591 General Ecology

Sophomore, junior, or senior year, first term, lectures 2 hours,
field exercises or laboratory 3 hours.

Primarily an outdoor course. Animals and plants are studied in
their natural environment and in relation to their geologic past. Special
training is given in observation in the field.

592 General Ecology (continued)

Sophomore, junior, or senior year, second term, lecture 1 hour,
laboratory 5 hoiurs.

The relations of animals to one another, to their plant environ-
ment, and to man; bird migration; domestic economy of the higher
vertebrates.

593 Economic MoUuscs

Jimior or senior year, second term, lecture 1 hour, laboratory
5 hours.

Detailed study of freshwater mussels, oyster, clam, and other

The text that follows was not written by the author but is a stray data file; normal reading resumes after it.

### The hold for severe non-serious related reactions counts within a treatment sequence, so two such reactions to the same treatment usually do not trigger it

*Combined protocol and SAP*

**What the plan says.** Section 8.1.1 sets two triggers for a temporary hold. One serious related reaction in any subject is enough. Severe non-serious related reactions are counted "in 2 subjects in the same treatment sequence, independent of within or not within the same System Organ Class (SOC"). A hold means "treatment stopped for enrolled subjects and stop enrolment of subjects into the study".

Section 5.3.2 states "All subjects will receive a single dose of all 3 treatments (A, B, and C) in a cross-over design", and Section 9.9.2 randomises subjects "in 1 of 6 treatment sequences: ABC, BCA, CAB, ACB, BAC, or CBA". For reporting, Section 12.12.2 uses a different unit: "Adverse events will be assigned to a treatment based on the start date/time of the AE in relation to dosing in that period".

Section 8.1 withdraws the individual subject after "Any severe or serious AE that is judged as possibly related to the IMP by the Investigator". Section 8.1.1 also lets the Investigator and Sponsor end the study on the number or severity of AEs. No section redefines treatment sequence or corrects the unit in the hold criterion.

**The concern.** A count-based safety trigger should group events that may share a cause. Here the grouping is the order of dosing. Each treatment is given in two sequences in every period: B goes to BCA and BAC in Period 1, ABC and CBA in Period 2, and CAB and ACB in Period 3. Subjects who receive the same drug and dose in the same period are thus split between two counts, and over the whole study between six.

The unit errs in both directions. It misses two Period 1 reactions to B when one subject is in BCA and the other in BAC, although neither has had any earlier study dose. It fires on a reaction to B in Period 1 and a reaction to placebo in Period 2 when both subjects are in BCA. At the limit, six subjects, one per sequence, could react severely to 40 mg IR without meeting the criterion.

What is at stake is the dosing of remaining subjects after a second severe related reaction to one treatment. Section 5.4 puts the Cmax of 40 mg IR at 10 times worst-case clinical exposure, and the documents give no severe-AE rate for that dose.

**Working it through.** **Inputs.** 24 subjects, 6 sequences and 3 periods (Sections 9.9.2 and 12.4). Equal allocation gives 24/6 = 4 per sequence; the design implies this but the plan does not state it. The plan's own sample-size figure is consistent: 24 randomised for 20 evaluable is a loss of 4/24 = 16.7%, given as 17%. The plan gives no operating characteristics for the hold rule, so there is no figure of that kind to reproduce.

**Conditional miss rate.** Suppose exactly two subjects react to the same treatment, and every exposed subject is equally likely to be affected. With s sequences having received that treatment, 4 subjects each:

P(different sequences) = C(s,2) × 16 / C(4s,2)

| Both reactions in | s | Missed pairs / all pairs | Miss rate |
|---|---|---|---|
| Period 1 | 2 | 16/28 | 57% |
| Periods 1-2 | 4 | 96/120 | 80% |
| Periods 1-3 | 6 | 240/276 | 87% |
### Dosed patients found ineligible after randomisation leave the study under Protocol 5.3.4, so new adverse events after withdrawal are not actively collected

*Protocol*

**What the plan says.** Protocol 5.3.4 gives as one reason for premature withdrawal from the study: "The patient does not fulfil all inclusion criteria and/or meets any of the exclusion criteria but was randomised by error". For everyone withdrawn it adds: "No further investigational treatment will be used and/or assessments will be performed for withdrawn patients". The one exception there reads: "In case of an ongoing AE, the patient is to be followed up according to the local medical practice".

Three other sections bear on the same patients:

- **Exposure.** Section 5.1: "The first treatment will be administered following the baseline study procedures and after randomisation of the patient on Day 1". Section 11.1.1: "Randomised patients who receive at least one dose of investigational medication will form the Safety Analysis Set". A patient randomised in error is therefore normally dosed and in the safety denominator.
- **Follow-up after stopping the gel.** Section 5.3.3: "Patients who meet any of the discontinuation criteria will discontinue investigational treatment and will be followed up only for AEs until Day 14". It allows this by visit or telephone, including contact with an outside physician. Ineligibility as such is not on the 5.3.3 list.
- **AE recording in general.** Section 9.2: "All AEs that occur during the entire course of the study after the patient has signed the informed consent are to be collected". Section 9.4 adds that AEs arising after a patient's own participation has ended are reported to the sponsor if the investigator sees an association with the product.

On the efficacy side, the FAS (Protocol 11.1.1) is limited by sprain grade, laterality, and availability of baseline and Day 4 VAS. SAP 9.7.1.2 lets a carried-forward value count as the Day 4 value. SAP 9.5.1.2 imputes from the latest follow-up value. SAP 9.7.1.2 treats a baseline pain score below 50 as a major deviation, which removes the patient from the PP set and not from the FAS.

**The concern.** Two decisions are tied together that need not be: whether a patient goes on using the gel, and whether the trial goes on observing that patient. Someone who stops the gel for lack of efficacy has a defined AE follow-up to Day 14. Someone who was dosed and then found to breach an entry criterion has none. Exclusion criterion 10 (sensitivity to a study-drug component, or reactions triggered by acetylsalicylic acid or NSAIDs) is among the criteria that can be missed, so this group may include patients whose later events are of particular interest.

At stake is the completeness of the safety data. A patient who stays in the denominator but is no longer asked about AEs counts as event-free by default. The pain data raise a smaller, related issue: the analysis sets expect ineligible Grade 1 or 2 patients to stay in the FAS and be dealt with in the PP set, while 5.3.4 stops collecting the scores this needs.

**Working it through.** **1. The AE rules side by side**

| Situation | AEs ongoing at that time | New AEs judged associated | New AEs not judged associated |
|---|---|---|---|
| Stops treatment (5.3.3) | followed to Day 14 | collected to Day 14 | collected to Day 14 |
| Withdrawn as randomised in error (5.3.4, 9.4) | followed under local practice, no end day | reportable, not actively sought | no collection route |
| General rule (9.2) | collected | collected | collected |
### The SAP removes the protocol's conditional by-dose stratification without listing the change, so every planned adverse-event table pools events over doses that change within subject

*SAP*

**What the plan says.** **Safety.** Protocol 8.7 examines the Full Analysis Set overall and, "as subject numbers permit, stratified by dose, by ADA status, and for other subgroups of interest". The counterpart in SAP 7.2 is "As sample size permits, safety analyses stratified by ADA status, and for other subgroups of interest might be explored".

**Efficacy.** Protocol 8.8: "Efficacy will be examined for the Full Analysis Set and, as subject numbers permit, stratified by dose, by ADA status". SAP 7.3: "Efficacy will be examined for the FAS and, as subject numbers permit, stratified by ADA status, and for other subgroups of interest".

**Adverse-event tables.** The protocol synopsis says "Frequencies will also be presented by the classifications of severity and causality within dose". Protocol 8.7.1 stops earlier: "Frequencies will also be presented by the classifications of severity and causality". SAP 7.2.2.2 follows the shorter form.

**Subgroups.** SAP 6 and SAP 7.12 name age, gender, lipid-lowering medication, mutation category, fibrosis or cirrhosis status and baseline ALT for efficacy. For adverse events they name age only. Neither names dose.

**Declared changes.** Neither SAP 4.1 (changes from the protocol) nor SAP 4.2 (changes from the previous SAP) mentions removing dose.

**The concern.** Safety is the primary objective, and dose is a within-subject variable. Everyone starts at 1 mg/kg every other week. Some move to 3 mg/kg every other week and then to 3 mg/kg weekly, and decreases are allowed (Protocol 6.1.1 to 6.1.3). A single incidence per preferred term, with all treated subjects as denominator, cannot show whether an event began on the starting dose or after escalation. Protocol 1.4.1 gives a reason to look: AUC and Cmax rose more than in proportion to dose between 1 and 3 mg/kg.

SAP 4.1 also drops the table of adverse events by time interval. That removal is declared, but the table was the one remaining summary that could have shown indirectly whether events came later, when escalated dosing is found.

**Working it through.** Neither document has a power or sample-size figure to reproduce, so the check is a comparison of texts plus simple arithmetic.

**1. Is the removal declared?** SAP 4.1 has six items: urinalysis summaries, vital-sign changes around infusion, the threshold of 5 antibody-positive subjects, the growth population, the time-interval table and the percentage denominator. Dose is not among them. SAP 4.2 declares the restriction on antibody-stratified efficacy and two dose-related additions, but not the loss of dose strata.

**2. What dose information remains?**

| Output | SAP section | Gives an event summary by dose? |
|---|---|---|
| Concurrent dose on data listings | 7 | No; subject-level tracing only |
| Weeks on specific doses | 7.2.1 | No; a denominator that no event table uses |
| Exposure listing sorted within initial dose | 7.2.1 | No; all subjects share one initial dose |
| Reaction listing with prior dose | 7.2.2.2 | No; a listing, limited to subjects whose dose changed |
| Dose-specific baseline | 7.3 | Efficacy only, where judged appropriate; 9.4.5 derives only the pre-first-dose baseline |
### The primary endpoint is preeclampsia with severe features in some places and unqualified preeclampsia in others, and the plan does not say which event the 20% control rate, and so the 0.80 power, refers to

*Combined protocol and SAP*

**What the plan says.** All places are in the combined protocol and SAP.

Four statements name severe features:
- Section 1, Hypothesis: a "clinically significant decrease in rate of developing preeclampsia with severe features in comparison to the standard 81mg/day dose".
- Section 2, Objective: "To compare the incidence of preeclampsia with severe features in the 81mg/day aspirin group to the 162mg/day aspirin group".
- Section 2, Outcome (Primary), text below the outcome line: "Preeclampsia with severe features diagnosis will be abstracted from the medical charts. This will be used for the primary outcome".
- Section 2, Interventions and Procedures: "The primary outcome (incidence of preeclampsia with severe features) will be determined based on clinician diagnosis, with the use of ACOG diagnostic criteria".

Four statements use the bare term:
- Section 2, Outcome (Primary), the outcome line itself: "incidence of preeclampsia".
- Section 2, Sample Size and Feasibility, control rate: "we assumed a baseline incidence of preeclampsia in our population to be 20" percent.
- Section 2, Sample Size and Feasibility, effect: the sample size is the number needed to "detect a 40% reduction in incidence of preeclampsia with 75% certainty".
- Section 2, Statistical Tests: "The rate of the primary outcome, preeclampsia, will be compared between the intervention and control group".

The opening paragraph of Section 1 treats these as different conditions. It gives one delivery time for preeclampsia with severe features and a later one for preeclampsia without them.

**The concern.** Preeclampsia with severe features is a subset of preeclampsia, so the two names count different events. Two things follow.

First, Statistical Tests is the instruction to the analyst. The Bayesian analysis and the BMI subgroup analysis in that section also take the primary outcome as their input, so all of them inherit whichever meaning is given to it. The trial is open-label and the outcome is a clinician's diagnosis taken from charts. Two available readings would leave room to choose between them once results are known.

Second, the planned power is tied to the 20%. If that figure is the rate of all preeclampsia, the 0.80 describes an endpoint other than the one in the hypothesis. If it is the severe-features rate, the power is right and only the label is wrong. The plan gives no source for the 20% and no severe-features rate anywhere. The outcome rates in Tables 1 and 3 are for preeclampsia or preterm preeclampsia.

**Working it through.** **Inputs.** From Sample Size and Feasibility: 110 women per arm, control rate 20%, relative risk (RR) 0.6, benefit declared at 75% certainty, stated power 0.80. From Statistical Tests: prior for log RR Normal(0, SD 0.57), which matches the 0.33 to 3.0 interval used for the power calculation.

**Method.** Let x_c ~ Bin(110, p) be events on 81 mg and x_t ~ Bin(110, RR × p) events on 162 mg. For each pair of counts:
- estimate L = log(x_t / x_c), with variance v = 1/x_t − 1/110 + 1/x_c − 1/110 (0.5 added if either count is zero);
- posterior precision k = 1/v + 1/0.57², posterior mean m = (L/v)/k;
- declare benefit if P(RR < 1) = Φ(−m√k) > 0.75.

molluscs of economic importance. The covu-se includes 100 hotu-s of
field work in summer on the New Jersey coast in the identification
of larval forms.

[Given 1920-1921 and alternate years]

594 Thesis

Senior year, first term, laboratory 5 hours.

A thesis subject may be taken in physiology or zoology with the
approval of the instructor in charge.

595 Thesis (continued)

Senior year, second term, laboratory 5 hours.

Graduate Courses

596 Research in Histology

Lectures, conferences, and laboratory work.
Investigation of special problems in normal and pathological
histology.



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154 RUTGERS COLLEGE ,

597 Research in Embryology

Lectures, conferences/ and laboratory work.
Normal and experimental embryology.

Credit in this course is given for work done at the Woods Hole
Marine Biological Laboratory.

598 Research in Ecology

Lectures, conferences, and field work.